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Nahum 1:71NIV New International Version Translations
7 The Lord is good, a refuge in times of trouble. He cares for those who trust in him,


Nahum is the seventh of the books of the minor prophets.  The Hebrew name “Nahum” means “comfort” or “consolation.” The theme of the prophecy is the fate and destruction of Nineveh, the one-time capital city of the mighty Assyrian empire, which had destroyed Israel and taken many inhabitants of the land captive  in 722 B.C..

The message was proclaimed to Judah  in Nahum 1:15  and not to the 10 tribes of Israel who were already in captivity. Nahum’s announcement was a “comfort” to the inhabitants of Judah, as it predicted the downfall of Assyria, a savage and cruel enemy of Israel and Judah.

His message was simple, the  Lord is good.  In the midst of God’s judgment He remembers mercy even when threatening judgement. Those that trust in God should not be alarmed at even God’s threats. They will be spared from wrath for the Lord their God knows those who trust in Him.

Items for Discussion

  • When someone is in distress, what do you do to bring comfort to them?
  • Why should people fear God’s judgement?
  • Why should those who trust God not fear judgement?


Luke 17:11-19
11 Now on his way to Jerusalem, Jesus traveled along the border between Samaria and Galilee. 12 As he was going into a village, ten men who had leprosy[a] met him. They stood at a distance 13 and called out in a loud voice, “Jesus, Master, have pity on us!” 14 When he saw them, he said, “Go, show yourselves to the priests.” And as they went, they were cleansed. 15 One of them, when he saw he was healed, came back, praising God in a loud voice. 16 He threw himself at Jesus’ feet and thanked him—and he was a Samaritan. 17 Jesus asked, “Were not all ten cleansed? Where are the other nine? 18 Has no one returned to give praise to God except this foreigner?” 19 Then he said to him, “Rise and go; your faith has made you well.”


Jesus was on his way to Jerusalem where he would be crucified. At this point in His journey He was on the border between Samaria and Galilee. The exact route that Jesus took is not clear to us. He started the journey on the road through Samaria (9:51-56), which was the shorter route. But the last part of his journey seems to have been through Perea (Matthew 19:1, Mark 10:1). Perea is on the east side of the river Jordan. From there, he went through Jericho (19:1). The most likely explanation is that Luke did not put these events in order of time.

Here Jesus encounters lepers. By law they had to keep at a distance from other people. So, these 10 lepers had to cry out with loud voices. They asked Jesus to pity them. They may have expected to receive a gift of food or money. They did not ask him to cure them.  Jesus told them to go to the priests. The priests would examine the lepers. The priests would decide whether the disease had gone or not (Leviticus chapter 14). The lepers obeyed Jesus and they went. That showed that they were trusting Jesus to cure them. Then as they went, Jesus cured them of the disease.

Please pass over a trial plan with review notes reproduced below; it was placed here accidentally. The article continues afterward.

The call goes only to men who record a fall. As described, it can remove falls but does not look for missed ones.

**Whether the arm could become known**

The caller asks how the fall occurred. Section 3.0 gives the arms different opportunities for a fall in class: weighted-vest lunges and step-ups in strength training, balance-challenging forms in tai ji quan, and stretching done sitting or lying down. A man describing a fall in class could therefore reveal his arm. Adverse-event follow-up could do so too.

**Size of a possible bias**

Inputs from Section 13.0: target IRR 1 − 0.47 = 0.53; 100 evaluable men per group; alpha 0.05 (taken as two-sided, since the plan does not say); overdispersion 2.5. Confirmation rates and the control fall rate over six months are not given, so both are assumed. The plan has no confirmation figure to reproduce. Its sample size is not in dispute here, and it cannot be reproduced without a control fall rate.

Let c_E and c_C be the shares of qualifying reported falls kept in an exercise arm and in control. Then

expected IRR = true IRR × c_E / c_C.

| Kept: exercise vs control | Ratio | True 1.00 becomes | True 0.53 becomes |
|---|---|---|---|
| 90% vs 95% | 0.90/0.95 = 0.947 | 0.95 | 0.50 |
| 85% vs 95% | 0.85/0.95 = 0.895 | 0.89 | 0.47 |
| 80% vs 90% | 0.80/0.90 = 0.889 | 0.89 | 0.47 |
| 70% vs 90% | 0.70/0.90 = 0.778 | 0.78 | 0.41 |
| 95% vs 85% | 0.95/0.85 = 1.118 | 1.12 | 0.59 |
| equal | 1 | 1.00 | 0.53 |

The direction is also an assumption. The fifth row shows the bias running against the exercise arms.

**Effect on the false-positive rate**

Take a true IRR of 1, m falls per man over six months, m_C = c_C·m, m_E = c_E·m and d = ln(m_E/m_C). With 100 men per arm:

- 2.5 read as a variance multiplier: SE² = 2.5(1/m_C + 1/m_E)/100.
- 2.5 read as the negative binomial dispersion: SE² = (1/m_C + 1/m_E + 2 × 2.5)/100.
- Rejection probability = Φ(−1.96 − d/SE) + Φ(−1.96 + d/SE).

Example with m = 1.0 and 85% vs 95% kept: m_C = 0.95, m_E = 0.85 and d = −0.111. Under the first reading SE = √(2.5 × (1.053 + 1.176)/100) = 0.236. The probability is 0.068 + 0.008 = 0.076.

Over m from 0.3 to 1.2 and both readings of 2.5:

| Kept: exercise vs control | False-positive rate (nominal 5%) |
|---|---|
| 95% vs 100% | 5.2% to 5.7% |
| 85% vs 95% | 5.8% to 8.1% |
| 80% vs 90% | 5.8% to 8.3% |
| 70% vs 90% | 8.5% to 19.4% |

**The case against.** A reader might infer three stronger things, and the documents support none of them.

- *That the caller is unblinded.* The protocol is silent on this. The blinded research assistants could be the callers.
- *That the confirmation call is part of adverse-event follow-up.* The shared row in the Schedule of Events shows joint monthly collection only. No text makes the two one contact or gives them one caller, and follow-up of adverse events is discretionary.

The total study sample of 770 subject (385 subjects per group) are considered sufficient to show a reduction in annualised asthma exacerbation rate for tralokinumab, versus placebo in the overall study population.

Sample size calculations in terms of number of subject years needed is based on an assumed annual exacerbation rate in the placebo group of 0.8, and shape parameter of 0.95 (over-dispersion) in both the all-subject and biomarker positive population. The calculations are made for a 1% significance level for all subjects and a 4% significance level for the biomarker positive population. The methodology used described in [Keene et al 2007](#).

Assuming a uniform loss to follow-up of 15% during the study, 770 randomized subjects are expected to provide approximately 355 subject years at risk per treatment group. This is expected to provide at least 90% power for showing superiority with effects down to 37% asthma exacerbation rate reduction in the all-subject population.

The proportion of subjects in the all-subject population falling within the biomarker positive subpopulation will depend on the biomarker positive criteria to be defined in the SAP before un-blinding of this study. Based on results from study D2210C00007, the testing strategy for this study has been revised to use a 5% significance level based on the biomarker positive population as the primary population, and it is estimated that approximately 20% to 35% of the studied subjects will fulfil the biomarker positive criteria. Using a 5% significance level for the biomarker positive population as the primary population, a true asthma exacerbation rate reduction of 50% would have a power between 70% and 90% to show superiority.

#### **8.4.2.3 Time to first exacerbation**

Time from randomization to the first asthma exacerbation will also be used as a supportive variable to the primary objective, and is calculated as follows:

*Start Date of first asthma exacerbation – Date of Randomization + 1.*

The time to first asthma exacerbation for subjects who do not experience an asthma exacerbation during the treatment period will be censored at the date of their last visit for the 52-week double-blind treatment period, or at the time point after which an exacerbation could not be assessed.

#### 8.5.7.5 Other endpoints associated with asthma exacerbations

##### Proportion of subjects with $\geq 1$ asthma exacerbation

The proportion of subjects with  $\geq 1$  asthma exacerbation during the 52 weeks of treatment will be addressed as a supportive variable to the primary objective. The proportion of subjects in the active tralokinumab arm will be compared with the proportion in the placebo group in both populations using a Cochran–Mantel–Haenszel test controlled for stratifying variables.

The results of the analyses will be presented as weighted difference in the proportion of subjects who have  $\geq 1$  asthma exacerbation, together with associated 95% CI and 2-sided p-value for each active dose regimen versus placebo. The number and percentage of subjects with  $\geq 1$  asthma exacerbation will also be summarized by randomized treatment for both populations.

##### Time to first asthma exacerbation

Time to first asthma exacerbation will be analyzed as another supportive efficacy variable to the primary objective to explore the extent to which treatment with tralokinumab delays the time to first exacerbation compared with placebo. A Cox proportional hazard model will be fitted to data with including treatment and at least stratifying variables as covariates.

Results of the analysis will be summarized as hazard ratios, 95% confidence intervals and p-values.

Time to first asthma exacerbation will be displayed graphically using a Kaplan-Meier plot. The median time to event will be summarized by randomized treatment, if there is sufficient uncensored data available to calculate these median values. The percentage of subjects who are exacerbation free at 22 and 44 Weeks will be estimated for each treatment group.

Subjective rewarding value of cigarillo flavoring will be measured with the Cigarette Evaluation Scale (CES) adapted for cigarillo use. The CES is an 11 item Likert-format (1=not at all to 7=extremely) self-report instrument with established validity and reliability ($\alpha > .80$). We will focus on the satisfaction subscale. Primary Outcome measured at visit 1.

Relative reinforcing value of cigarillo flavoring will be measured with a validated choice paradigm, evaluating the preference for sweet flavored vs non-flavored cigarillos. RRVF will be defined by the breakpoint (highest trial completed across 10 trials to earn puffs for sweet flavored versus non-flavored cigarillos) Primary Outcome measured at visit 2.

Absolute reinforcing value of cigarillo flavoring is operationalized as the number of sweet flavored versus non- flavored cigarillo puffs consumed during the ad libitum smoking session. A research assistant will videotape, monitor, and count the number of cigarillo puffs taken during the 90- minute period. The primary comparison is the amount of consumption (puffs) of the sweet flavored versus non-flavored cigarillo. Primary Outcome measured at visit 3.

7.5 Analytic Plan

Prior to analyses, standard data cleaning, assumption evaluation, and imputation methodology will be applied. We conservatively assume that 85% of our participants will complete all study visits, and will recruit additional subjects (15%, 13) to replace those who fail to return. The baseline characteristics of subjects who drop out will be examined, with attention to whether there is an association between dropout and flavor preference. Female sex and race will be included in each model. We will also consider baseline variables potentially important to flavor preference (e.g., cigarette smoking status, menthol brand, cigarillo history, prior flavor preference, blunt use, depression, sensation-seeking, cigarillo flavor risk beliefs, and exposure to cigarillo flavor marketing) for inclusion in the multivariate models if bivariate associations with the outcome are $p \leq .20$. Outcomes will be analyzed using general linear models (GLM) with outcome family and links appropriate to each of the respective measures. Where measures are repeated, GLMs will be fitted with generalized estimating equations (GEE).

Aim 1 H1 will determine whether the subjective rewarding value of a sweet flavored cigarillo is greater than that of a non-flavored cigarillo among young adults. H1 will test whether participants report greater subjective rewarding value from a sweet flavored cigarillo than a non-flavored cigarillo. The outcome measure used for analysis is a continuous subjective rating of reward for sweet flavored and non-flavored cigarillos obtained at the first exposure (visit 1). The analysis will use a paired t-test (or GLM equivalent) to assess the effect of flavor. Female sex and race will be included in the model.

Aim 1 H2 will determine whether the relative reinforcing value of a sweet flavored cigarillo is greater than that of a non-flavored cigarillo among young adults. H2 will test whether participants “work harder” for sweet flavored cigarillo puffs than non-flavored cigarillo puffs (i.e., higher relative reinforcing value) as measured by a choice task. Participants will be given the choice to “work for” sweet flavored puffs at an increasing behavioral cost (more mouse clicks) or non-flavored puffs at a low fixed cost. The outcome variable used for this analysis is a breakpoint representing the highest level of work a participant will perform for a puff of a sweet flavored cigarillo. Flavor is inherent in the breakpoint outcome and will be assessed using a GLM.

One of the lepers came back to thank Jesus. He did not first go to the priest to check that he was free of the disease. He knew that Jesus had cured him. He praised God in a loud voice. The other 9 did not come back. This man was a Samaritan. In normal circumstances the Jews and the Samaritans would stay away from each other. But this Samaritan leper was with Jewish lepers. Unlike them, he could not go to the Jewish priests. So instead this Samaritan returned to give honor and thanks to Jesus, a Jew. He was the last one that we would expect to thank Jesus. But he was the only one.

Jesus expressed surprise that only this foreigner had returned to give God thanks. God had cured 10 men; they all should be very grateful to God. But the other 9 men were not praising God for the wonderful thing that he had done for them. Jesus told the Samaritan to get up and to go on his way. The other lepers had believed and Jesus had cured them. But Jesus told the Samaritan that his faith had made him well. This must mean more than what the other lepers had received. Jesus had cured their bodies. But Jesus made this man whole. Maybe this man received the greatest gift, the salvation that Jesus preached.

Items for Discussion

  • What exactly is trust?
  • If you had to give an example of trust to someone, something that involved your own life, what would it be?
  • Have you ever had to trust in something in the middle of what seemed like a crisis or disaster?
  • What do you think about the 9 lepers who never came back to thank Jesus?
  • Do we do the same thing today as Christians? Can you give examples?
  • Why did the Samaritan gain more from his encounter with Jesus?

Discussion Challenge

  • How do we as a church show people it is OK to trust God, even when things are going badly?
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